Blake Hounshell, Managing Editor of Foreign Policy Magazine, that while many consumers in the Middle East have turned to social media to gather news because they do not trust the traditional media in the region, the influence of news channels like Al Jazeera is still unchallenged.
In their panel on “Ethics and Responsibility of the Media” Dr. Ildikó Kaposi from the American University of Kuwait, Khalid Al Haribi, Managing Director at Tawasul in Oman and Dr. Hassan Al Subaihi, Professor of Mass Communication at the United Arab Emirates University in Al Ain, discussed the question if worldwide shared guideline for securing the freedom of press should be established. Dr. Kaposi said that while the political and historical context of a country is important, universal principles for all can still be upheld such as preserving lives and the norm of truthfulness.”
Dr. Al Subaihi subscribed to a more locally limited approach. He said “Media ethics in general are related to the ownership of the respective media outlet. About 80% of the media is owned by the government. If the owners of the media organizations have ethics, than the media has ethics”. Khalid Al Haribi pointed out that there are three questions to be answered before developing a code of ethics: Who defines a code of ethics? Who enforces the code of ethics? Who guarantees it?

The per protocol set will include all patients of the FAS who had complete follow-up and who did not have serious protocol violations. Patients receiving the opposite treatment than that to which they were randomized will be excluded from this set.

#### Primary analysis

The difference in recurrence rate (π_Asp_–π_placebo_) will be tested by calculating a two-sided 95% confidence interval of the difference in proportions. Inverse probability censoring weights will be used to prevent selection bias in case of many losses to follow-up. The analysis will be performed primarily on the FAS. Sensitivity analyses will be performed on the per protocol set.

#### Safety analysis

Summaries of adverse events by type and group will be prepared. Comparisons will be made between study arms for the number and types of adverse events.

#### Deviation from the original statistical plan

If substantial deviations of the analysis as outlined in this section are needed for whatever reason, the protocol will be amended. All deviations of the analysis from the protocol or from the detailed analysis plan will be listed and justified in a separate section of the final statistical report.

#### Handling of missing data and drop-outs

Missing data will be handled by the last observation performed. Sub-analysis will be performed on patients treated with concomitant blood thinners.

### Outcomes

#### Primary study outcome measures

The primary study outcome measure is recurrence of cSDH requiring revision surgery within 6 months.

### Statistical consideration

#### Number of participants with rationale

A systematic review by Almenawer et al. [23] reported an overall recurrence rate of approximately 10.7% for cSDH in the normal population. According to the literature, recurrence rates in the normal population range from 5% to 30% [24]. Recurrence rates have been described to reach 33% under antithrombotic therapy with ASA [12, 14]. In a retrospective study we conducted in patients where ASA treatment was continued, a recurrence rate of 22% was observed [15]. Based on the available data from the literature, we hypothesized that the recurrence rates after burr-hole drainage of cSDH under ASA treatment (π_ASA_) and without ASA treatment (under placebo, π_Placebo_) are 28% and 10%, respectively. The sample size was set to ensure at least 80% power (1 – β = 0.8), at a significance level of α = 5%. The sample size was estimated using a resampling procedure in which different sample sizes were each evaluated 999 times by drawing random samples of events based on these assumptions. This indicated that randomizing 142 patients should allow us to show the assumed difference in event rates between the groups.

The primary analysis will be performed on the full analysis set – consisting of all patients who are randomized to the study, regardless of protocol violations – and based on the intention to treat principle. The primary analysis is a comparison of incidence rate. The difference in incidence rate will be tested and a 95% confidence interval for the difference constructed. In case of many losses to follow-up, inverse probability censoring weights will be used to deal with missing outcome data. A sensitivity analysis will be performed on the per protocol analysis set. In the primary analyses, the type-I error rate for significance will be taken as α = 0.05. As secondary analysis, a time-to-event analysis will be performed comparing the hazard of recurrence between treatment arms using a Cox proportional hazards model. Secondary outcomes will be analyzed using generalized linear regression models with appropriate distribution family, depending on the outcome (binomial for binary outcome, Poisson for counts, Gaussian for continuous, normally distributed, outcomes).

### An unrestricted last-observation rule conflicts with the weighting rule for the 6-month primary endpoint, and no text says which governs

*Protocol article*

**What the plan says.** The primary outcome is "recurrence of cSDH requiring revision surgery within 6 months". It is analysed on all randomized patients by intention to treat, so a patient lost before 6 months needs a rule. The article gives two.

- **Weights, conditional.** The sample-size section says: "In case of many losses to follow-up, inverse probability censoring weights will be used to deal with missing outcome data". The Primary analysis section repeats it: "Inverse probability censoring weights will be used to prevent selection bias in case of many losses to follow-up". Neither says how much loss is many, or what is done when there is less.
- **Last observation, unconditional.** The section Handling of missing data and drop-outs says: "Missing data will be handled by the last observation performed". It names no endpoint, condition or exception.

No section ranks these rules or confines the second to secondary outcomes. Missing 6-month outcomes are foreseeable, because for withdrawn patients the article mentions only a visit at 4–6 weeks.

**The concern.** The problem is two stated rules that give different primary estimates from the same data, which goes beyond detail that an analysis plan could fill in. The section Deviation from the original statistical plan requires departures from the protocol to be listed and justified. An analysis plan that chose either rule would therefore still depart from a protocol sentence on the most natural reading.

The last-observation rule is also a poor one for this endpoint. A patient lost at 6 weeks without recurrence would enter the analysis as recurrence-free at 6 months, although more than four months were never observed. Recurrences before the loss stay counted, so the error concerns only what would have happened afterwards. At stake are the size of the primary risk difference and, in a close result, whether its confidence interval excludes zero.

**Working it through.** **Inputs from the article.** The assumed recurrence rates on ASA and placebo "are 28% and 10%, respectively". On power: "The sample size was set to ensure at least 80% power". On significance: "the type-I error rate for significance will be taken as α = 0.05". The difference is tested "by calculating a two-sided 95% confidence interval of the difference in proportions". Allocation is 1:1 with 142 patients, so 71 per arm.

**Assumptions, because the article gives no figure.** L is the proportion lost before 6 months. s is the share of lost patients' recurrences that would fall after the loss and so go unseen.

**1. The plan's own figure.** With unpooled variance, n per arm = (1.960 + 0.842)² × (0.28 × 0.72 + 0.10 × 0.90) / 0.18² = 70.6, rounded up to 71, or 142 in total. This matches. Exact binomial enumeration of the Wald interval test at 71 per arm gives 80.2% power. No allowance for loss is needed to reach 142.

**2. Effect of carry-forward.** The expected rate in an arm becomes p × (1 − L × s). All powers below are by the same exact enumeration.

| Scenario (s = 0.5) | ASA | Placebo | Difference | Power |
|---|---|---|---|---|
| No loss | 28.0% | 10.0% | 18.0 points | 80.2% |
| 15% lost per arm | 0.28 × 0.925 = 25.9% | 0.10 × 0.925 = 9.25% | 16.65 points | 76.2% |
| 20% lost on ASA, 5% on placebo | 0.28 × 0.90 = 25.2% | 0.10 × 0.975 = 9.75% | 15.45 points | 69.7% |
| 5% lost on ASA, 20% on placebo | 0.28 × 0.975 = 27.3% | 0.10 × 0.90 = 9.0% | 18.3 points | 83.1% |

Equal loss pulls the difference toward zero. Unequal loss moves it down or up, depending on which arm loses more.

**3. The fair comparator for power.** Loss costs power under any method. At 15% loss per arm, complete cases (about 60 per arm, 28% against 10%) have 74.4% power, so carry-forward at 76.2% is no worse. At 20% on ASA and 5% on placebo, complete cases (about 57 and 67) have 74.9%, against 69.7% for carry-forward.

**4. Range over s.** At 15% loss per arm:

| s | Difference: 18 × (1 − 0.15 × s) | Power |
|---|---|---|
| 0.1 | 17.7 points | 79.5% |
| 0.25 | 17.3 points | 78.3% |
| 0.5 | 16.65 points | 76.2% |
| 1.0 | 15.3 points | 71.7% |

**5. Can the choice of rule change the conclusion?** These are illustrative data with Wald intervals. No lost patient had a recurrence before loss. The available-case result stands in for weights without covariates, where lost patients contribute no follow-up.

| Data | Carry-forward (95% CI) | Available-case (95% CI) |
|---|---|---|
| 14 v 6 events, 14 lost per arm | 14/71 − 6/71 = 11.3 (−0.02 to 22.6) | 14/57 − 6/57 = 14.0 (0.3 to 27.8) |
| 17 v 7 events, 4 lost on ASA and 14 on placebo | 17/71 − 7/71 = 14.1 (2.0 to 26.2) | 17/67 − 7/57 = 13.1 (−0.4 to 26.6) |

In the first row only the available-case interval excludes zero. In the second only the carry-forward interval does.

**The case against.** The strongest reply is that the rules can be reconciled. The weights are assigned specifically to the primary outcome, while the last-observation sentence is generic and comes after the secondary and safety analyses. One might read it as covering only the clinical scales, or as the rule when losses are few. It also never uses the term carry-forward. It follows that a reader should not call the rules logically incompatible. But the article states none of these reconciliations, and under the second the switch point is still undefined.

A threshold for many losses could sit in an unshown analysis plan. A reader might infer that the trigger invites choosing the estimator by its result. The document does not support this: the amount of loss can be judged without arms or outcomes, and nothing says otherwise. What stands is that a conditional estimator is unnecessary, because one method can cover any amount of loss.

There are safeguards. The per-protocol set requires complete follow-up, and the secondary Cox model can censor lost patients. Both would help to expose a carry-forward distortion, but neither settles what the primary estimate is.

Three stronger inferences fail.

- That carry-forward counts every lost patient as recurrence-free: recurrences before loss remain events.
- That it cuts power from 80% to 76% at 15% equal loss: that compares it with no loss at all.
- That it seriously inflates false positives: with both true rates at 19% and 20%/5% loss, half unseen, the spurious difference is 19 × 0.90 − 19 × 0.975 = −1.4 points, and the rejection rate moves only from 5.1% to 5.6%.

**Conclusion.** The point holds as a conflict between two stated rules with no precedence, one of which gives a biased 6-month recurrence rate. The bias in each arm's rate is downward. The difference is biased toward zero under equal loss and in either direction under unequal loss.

The day culminated in the evening with a prominently casted panel featuring Mishaal Al Gergawi, Columnist at the Gulf News, Shadi Hamid, Director of Research at the Brookings Doha Center, Caroline Faraj, editor with CNN Arabic, as well as Najib Bencherif, senior editor with Al Arabiya.
Much of the discussion centered on the question of objectivity and truth finding as the main duty of good journalism. Shadi Hamid made his case for the right of journalists to support the case of the conflicting party they consider “right.” “If journalists cover a cause they believe in, why do they have to be objective and fair?” And he continued: “We have to re-think what it means to be objective. There is no objectivity as we all have our backgrounds and reasons. It is more about truth.”